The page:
1 3.6 0.926 3.33 8.12 0.08
2 3.6 0.857 3.09 7.52 0.15
3 43.6 0.794 34.62 84.35 2.35
Total 41.03 100.00 2.76

Duration is 2.76

## Weight of \$30 assets (wi) = \$30 / \$70 = 0.428

Weight of \$40 asset (wi) = \$40 / \$70 = 0.57

## portfolio duration = 3 * 0.428 + 2.76 * 0.57

Portfolio duration = 1.28 1.57
Portfolio duration = 2.86
B. What will happen to the value of the its portfolio if the general level interest rates
increase from 8% to 8.5%?

Price change in dollar = -(duration) * change in interest rate / (1 + initial interest rate) * initial
price of bond
Price change in dollar + -2.86 * 0.005 / 1 + 0.08 * \$70 million
Price change in dollar = -\$1.078 million
Change in price of the portfolio is \$1.078 million

2. Consider a \$1,000-par junk bond paying a 12% annual coupon with two years to
maturity. The issuing company has a 20% chance of defaulting this year, in which case
the bond would not pay anything. If the company survives the first year, paying the
annual coupon payment, it then has a 25% chance of defaulting in the second year. If the
company defaults in the second year, neither the final coupon payment nor par value of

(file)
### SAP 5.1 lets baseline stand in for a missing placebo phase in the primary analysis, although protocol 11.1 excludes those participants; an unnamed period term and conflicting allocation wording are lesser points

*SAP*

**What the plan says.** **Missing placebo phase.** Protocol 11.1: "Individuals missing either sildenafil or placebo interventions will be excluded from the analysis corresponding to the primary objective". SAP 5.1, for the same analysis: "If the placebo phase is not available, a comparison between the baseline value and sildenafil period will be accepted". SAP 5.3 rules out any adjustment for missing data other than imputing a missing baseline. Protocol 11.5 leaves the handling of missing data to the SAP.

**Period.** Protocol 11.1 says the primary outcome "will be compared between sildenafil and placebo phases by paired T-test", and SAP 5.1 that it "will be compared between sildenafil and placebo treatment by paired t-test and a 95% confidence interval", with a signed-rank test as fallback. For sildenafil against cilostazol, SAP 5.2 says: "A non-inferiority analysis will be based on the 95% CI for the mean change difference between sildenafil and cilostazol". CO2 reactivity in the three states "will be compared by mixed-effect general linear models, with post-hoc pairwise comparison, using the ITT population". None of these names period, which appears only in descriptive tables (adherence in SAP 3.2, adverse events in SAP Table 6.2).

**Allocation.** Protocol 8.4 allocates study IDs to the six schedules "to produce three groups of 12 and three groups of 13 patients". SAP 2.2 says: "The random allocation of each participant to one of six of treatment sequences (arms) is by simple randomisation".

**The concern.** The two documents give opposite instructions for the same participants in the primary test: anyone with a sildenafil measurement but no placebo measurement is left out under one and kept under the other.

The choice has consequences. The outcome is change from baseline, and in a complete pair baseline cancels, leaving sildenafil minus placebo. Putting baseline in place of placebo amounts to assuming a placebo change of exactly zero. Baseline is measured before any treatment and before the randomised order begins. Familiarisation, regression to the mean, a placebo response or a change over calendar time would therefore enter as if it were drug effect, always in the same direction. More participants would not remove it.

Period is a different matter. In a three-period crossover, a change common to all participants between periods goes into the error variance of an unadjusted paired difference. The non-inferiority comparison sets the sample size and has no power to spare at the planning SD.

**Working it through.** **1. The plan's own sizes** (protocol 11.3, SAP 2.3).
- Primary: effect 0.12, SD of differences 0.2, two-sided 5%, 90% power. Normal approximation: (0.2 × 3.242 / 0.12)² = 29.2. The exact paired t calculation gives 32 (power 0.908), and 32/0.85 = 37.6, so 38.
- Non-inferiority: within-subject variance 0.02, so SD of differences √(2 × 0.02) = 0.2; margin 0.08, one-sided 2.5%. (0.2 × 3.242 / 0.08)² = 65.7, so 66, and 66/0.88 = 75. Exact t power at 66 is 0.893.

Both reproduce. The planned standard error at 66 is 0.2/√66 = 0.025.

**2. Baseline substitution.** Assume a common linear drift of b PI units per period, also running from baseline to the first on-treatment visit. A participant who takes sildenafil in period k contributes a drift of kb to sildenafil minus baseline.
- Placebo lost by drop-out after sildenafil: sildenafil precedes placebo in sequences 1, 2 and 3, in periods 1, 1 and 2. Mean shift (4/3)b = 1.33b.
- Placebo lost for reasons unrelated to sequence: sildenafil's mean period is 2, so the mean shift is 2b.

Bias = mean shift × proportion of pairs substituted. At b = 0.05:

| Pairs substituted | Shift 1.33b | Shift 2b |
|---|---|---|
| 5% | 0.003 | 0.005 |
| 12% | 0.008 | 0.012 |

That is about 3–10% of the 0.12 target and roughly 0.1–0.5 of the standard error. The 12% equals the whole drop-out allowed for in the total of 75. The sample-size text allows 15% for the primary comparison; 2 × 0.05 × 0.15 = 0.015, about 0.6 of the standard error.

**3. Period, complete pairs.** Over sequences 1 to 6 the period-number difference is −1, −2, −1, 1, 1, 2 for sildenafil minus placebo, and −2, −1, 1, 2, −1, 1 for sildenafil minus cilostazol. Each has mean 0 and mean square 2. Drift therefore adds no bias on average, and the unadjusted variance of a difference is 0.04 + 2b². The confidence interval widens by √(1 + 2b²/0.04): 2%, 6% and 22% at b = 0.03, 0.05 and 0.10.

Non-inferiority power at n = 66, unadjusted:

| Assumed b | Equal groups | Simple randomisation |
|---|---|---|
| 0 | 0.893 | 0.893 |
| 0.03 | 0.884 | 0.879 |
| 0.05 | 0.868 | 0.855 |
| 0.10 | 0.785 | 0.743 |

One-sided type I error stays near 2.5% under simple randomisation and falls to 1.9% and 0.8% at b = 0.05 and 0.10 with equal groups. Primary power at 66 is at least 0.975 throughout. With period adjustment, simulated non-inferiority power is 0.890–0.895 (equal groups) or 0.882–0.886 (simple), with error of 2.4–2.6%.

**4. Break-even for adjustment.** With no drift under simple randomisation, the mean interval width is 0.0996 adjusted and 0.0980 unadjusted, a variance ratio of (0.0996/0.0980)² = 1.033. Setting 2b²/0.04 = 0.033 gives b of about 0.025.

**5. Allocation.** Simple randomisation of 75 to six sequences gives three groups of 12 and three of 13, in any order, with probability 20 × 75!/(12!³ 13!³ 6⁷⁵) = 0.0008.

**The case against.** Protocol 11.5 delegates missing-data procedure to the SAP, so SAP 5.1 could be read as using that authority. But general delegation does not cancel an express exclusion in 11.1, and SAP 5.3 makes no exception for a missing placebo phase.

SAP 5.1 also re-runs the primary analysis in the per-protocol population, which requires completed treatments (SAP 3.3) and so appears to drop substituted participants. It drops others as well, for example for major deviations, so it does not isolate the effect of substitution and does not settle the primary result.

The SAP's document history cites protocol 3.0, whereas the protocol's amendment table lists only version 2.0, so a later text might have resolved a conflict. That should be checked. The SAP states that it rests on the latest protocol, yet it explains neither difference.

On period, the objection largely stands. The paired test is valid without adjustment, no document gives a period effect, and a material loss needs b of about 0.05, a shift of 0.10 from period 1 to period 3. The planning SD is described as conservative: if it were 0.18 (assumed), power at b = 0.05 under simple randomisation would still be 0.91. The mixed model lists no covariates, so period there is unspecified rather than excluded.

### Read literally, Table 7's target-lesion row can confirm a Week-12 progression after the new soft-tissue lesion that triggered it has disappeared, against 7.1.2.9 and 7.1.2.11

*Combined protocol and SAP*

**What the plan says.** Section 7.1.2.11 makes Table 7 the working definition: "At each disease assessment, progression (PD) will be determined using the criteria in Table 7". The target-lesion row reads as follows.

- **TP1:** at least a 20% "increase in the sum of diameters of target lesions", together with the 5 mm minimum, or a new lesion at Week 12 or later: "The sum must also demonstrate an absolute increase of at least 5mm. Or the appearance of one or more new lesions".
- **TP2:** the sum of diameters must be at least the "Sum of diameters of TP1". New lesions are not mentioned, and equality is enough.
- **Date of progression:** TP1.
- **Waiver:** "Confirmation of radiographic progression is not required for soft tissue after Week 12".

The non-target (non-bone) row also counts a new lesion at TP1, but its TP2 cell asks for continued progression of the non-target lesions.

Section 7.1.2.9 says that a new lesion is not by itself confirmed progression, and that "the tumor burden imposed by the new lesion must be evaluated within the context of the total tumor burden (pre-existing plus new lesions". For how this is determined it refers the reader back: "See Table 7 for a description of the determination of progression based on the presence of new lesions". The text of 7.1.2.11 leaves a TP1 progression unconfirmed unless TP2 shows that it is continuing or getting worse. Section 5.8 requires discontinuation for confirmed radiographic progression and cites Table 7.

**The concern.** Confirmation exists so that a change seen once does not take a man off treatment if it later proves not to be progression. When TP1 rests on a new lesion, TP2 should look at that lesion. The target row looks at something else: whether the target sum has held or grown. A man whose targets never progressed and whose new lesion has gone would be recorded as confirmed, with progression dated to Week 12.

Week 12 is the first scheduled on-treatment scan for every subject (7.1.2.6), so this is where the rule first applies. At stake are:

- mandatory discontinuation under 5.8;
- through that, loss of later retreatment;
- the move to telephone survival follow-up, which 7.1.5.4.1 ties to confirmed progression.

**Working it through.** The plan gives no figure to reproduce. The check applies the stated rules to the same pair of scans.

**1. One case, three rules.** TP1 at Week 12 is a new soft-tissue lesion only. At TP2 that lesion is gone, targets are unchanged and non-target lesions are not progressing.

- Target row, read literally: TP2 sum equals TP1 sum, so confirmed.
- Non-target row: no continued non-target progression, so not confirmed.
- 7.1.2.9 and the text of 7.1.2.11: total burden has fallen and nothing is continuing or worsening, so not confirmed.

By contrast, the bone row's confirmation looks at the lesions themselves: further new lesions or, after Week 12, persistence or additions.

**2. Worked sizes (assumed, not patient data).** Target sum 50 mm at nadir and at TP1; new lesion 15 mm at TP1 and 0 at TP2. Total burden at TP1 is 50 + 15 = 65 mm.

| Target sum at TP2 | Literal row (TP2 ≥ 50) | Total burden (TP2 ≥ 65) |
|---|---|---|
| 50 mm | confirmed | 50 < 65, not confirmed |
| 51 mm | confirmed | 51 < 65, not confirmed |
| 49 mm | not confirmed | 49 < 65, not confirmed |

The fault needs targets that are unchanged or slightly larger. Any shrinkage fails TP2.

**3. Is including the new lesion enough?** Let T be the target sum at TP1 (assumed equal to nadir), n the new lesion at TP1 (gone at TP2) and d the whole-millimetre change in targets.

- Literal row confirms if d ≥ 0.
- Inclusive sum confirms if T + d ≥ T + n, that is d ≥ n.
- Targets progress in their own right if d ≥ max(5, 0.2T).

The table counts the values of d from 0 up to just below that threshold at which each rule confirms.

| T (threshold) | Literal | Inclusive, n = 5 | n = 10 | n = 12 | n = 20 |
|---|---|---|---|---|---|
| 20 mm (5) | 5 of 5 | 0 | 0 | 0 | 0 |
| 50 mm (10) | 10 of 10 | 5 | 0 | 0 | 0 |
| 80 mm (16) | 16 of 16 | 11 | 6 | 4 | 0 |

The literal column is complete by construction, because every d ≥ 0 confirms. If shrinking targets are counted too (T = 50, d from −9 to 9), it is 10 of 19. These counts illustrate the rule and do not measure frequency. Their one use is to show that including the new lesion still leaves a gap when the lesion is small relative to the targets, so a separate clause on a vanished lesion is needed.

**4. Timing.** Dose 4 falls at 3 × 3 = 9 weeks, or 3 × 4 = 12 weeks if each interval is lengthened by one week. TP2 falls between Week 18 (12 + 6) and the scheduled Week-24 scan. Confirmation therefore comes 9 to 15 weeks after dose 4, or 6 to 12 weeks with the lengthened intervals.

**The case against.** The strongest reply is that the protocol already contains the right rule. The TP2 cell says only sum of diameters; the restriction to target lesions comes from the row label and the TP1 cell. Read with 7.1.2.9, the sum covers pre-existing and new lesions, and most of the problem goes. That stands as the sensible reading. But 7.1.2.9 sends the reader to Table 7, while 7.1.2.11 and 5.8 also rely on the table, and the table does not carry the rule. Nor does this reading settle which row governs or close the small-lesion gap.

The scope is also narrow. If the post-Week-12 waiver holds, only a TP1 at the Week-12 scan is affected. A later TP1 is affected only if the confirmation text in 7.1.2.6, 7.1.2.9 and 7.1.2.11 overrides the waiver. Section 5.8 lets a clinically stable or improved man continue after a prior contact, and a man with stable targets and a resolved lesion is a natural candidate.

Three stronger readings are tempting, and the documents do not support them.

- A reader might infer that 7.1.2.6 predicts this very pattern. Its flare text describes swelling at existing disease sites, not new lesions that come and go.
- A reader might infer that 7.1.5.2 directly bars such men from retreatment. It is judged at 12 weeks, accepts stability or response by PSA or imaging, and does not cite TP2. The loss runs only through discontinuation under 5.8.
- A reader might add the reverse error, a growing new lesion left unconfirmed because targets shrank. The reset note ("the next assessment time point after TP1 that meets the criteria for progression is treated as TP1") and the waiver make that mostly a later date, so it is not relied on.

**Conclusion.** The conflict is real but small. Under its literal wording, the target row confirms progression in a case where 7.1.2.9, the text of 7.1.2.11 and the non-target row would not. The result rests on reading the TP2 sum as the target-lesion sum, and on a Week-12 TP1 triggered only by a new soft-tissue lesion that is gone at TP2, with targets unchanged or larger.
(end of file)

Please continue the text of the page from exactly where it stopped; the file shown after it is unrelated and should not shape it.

the bond will be paid.
a. What price must investors pay for this bond to expect a 10% yield to maturity?

## Expected Cash flows (T1) = .2 * 0 + .8 (1,000 * 12%)

Expected cash flows (T1) = .2 * 0 + .8 * \$120
Expected cash flows (T1) = \$96.00

## Expected Cash flows of (T2) = .25 * 0 + .75 *\$1,120

Expected cash flows of (T2) = *840

P = price
C = cash flows or coupon payment
R – investors required annual yield
Price of the bond (P) – C1 / (1 +r) ^1 + C2 / (1 + r) ^2 + … + Cn / (1 + r ) ^n
P = \$96 / (1 +.1) ^1 + \$840 / (1 +.1) ^2
P = \$87.27 + \$694.21
P = \$781.48
The expected price an investor pays for the bond is \$781.48

b. At that price, what is the expected holding period return and standard deviation of
returns? Assume that periodic cash flows are reinvested at 10%.

## Total amount of cash flow for year on if the company defaults = 0

Total amount of cash flow if the company survives the first year = \$120 ( 12 *
10/100) = \$132

Total amount of cash flow if the company survives the second year = coupon